Where should I invest 1000 rupees

Backpackers have a hard time anyway: Everything they need for a trip of several weeks or even months has to go into one backpack. But that has now become a little more difficult for travelers to India: Overnight, the government withdrew the country's two largest banknotes, the 500 and 1000 rupee notes. And this in a country where almost everything is paid for in cash, which is why locals and tourists alike already deal with many, many bills.

The country is practically unprepared for the reform - and that was probably the aim. "In order to free ourselves from the grip of corruption and black money, we have decided that the current 500 and 1000 rupee notes are no longer valid," said Prime Minister Narendra Modi in a speech on Tuesday evening - at midnight.

Observers suspect that up to a quarter of India's annual economic output could bypass the tax authorities. Official estimates assume that less than three percent of all Indians pay income tax at all. That wants to end Modi.

The largest bank note was temporarily the 100 rupee note, which is worth around 1.36 euros at the current rate. That’s not much in India either. From Thursday, the old notes will be replaced by new ones worth 500 and 2000 rupees, which are supposed to be more forgery-proof. But these new banknotes should also remain scarce: Only 4,000 rupees, the equivalent of a good 54 euros, can be exchanged directly, the rest must be paid into an Indian account.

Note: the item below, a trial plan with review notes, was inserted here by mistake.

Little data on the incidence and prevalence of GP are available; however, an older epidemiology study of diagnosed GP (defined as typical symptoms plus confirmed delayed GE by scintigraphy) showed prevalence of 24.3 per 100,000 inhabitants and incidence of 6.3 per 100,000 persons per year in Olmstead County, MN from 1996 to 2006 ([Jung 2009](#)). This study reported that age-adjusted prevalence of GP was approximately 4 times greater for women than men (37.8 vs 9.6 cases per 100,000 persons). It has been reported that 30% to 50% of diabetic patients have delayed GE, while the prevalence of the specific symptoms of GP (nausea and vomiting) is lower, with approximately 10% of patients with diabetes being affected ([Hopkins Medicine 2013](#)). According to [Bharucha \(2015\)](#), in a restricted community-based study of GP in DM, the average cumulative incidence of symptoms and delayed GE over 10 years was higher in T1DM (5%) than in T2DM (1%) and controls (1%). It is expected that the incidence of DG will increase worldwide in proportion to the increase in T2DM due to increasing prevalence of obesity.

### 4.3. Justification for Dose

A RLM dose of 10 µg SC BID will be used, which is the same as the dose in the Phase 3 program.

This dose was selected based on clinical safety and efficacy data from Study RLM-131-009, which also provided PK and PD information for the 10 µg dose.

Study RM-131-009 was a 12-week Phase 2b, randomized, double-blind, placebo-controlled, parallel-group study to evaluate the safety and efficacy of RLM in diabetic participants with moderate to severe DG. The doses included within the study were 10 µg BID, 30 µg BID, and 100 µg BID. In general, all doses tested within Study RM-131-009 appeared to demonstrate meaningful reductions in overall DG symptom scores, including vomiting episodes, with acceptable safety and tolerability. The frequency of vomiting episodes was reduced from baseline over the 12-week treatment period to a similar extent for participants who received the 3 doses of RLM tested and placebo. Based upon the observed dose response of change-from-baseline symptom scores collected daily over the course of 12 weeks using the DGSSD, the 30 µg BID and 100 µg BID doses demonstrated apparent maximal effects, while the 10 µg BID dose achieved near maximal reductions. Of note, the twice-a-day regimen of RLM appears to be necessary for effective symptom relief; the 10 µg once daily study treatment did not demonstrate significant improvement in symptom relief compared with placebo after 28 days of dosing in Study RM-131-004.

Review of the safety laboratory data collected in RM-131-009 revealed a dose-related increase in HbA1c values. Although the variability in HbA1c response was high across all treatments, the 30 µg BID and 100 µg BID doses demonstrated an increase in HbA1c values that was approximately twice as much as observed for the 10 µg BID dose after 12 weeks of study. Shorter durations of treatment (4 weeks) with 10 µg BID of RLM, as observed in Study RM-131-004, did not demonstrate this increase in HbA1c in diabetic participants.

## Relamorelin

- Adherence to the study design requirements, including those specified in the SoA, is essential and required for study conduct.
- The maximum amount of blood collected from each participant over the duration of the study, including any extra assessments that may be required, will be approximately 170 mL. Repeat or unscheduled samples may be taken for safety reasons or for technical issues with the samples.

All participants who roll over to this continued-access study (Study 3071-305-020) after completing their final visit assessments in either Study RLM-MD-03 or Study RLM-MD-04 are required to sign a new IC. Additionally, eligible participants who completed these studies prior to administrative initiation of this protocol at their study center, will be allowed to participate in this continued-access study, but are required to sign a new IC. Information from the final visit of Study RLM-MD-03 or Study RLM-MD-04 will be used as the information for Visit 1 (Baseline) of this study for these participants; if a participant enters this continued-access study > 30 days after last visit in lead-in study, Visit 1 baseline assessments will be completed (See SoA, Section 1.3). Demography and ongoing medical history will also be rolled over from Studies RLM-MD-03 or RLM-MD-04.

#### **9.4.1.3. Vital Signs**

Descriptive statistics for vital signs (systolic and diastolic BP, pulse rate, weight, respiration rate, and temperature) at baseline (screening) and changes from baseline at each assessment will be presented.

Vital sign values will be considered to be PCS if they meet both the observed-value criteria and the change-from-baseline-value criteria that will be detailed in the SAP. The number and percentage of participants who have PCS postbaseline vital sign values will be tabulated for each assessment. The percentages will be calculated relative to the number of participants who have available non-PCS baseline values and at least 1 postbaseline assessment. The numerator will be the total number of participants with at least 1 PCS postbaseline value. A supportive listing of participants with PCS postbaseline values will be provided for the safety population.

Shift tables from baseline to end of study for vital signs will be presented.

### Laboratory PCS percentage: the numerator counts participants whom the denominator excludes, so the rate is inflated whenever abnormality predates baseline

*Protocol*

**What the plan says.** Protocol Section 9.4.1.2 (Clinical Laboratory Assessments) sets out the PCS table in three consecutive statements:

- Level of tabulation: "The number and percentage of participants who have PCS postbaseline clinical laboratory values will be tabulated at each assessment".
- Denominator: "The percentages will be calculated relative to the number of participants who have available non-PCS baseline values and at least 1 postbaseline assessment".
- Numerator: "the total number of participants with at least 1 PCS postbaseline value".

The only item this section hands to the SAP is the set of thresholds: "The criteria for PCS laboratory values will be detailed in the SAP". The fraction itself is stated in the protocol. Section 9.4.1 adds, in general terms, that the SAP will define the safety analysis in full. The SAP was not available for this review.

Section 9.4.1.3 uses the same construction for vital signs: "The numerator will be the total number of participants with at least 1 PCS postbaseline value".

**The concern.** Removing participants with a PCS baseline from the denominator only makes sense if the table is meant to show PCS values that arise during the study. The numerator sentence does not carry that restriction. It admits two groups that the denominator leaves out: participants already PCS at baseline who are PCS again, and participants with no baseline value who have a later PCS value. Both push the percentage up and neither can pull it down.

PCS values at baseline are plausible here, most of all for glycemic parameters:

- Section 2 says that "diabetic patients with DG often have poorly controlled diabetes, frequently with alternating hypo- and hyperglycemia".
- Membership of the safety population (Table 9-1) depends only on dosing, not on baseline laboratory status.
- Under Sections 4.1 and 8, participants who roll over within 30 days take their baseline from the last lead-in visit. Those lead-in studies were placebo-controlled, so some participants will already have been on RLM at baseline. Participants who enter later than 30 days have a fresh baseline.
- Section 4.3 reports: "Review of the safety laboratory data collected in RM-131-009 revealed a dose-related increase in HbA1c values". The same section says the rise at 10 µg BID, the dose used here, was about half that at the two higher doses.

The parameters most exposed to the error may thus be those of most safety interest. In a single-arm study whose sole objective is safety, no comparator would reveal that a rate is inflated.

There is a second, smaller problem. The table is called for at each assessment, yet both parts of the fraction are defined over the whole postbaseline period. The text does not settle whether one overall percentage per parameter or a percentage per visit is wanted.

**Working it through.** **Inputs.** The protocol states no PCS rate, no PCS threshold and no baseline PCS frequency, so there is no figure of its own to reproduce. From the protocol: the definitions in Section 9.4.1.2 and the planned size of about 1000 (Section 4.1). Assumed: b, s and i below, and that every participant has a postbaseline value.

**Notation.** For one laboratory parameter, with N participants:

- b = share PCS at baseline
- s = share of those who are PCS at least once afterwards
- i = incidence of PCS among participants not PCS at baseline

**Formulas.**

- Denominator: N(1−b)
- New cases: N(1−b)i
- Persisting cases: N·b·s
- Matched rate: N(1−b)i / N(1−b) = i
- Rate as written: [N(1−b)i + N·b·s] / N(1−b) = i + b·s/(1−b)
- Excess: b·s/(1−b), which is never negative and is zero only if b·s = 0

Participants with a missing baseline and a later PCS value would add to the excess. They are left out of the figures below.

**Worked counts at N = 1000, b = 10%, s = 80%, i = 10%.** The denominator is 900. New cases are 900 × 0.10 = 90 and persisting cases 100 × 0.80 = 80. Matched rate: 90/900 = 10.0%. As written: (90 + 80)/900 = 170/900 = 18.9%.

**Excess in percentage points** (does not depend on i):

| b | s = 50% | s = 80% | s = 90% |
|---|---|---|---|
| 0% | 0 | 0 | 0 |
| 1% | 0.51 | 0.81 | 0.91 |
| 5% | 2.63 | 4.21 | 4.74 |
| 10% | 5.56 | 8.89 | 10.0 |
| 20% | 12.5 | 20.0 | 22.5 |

The Federal Foreign Office warns of a shortage of cash

According to the World Bank, however, so far only half of all Indians have an account. Withdrawals from ATMs will be limited to 2,000 rupees per day until November 18th, after which the limit will increase to 4,000 rupees. In addition, across all channels, a maximum of 20,000 rupees can be withdrawn in cash per week.

"India remains a cash-based economy," the Indian central bank RBI begins its explanation of the action. Electronic payment, by credit card or even cell phone, is impossible in many places on the subcontinent. From rickshaw drivers to hotel porters to real estate agents, most of them only accept cash. "For the next few days, there will be considerable bottlenecks in the supply of cash throughout India," said the Foreign Office.

For backpackers, this means one thing above all: They have to carry around even larger bundles of money with them on their trip.